At the present time, if a boater changes from one type of water to another, it is necessary to change boats entirely in order to have maximum maneuverability. Consequently, it would be desirable for the boater to be able to change the rocker on a single kayak to adjust the kayak for use in different water conditions.
One object of the present invention is to provide a kayak in which the kayak rocker can be adjusted.
Another object of the present invention is to provide a kayak with an adjustable rocker wherein the rocker adjustment can be made by the kayaker with a minimum of effort.
A still further object of the present invention is to provide a kayak with an adjustable rocker in which structure for changing the rocker is contained within the kayak hull but does not limit the hull configuration or add significant weight to the hull.
Another object of the present invention is to provide a kayak having an adjustable rocker in which the structure for adjusting the rocker is highly effective in use it can be incorporated in known kayak configurations with relative ease.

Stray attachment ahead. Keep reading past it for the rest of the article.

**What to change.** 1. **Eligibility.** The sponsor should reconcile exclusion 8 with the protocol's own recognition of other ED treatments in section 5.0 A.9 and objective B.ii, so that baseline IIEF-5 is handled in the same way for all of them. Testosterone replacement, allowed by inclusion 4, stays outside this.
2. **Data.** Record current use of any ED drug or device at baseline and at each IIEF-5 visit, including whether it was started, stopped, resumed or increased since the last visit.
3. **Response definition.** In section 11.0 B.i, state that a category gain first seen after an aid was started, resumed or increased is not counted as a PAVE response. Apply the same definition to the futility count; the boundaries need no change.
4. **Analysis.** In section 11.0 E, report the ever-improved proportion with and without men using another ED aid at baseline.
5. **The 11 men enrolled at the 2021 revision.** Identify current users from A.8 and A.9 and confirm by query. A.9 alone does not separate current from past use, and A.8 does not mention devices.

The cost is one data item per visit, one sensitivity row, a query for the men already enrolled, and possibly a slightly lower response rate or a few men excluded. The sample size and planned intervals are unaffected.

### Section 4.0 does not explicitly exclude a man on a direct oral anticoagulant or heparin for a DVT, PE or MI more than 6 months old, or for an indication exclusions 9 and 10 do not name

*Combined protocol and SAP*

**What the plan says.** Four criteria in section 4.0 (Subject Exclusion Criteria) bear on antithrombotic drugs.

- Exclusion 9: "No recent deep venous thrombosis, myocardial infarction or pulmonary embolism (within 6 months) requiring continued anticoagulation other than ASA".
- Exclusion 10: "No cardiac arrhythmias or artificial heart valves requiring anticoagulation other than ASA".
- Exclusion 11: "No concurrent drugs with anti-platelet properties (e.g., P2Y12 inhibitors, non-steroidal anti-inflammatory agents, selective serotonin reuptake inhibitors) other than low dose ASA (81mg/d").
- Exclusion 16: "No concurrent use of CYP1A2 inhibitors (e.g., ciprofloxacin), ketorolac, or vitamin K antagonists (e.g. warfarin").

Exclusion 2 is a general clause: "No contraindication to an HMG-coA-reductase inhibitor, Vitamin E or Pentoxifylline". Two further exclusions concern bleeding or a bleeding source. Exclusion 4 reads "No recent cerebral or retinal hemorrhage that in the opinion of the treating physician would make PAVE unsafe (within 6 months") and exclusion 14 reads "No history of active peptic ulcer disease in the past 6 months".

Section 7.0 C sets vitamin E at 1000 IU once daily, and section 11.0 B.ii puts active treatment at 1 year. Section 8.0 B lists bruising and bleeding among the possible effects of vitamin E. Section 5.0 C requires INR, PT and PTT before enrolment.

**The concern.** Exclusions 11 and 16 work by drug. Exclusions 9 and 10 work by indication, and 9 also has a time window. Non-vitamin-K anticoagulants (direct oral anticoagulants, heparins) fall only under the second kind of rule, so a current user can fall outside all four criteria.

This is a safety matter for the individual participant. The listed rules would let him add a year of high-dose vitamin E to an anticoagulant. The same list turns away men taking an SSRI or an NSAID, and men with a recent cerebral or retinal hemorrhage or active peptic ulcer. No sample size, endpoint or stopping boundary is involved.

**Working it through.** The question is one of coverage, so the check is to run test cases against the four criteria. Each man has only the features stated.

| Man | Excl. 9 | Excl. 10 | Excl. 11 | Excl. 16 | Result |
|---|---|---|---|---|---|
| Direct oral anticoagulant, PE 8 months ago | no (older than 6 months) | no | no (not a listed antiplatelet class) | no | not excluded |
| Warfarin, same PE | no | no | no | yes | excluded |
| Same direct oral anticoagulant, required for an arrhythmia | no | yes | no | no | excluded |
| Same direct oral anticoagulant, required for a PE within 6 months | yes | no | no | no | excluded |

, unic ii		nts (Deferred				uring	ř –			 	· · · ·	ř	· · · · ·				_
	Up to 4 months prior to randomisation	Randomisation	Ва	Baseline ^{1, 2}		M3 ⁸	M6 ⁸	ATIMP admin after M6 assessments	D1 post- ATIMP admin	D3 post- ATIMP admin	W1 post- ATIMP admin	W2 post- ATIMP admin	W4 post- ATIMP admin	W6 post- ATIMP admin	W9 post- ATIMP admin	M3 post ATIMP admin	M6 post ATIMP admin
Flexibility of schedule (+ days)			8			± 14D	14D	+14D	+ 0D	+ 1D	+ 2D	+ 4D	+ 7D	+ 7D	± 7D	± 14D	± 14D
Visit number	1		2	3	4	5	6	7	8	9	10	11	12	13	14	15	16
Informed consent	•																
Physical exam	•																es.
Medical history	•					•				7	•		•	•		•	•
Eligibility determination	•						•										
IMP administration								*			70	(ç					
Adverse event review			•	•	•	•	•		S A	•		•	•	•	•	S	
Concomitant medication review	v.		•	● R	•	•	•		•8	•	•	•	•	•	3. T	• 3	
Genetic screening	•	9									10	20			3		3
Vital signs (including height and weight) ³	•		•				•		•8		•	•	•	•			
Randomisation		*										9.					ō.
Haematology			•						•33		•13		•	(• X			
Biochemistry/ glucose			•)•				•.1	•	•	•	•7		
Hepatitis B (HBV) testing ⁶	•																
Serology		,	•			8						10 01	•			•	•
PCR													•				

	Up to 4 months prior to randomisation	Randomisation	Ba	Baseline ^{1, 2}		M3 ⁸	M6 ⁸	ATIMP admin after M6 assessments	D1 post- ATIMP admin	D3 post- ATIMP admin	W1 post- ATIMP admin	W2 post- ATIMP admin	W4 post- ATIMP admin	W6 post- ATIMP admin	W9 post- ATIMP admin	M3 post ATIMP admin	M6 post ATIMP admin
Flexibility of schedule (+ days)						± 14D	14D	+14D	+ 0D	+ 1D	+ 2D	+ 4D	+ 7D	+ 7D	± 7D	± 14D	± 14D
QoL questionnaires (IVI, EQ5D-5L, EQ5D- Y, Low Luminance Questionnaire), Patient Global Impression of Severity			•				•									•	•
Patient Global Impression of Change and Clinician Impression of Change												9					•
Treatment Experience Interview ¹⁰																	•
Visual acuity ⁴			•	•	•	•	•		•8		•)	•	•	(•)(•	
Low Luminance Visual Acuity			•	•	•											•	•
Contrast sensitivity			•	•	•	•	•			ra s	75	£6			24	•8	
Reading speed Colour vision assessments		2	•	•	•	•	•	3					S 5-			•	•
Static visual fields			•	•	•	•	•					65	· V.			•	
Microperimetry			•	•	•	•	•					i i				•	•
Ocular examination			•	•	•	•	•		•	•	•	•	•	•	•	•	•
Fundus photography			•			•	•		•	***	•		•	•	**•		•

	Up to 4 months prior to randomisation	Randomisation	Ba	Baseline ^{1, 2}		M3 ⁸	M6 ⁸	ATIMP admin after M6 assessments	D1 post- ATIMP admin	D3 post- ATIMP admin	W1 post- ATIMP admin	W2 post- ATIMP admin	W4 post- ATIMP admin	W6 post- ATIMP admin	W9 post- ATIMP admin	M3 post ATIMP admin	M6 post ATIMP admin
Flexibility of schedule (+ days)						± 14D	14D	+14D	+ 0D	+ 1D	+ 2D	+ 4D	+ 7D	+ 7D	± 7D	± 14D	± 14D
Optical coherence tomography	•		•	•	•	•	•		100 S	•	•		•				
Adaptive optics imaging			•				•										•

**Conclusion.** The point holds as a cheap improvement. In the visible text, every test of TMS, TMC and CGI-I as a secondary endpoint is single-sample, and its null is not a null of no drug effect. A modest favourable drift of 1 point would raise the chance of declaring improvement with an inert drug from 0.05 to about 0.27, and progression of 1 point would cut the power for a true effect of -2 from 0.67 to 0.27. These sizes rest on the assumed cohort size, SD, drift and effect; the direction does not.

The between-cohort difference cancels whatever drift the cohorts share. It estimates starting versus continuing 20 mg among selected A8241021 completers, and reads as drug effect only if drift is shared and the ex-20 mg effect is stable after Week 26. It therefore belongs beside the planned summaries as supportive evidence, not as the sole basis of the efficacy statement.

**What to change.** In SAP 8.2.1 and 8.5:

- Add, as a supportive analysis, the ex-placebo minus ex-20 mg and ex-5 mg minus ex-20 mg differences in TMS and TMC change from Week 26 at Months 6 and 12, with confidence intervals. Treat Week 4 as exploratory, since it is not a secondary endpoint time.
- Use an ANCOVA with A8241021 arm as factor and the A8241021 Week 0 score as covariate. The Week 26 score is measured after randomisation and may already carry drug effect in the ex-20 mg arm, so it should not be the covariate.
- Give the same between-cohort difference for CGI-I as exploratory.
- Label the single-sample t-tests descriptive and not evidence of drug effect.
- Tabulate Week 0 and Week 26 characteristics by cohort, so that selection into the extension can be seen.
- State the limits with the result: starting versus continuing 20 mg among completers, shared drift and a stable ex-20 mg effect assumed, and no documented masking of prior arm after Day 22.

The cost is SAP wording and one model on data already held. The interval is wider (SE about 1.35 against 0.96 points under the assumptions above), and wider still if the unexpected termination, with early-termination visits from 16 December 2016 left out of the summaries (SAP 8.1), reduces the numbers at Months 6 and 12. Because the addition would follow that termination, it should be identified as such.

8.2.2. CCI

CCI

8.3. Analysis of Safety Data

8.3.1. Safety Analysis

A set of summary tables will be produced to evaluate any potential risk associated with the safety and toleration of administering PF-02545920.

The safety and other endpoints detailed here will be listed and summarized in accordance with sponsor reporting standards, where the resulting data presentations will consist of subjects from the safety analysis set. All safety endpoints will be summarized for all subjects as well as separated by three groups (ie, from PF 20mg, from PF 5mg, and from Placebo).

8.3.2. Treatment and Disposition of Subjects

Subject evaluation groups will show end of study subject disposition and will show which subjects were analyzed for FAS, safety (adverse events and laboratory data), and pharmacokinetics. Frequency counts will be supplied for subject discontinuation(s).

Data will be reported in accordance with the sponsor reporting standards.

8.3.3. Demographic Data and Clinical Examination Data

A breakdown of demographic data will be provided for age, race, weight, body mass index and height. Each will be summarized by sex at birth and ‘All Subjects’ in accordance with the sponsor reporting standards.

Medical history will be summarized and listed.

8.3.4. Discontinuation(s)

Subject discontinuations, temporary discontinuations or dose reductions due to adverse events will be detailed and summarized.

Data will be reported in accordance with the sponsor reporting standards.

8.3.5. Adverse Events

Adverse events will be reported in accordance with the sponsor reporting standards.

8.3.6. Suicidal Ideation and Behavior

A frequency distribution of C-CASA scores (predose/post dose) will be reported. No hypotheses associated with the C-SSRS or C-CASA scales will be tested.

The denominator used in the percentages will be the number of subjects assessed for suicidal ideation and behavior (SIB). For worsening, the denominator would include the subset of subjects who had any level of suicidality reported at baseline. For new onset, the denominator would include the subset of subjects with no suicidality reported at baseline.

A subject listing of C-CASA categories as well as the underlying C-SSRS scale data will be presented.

In accordance with the above and other objects, the kayak of the present invention comprises a hull with a central portion, a bow portion, and a stern portion, and a longitudinal curvature extending from the bow portion to the stern portion. The longitudinal curvature defines the rocker of the kayak. The improvement comprises apparatus connected to the hull for increasing or decreasing the curvature of the hull thereby adjusting the rocker of the kayak.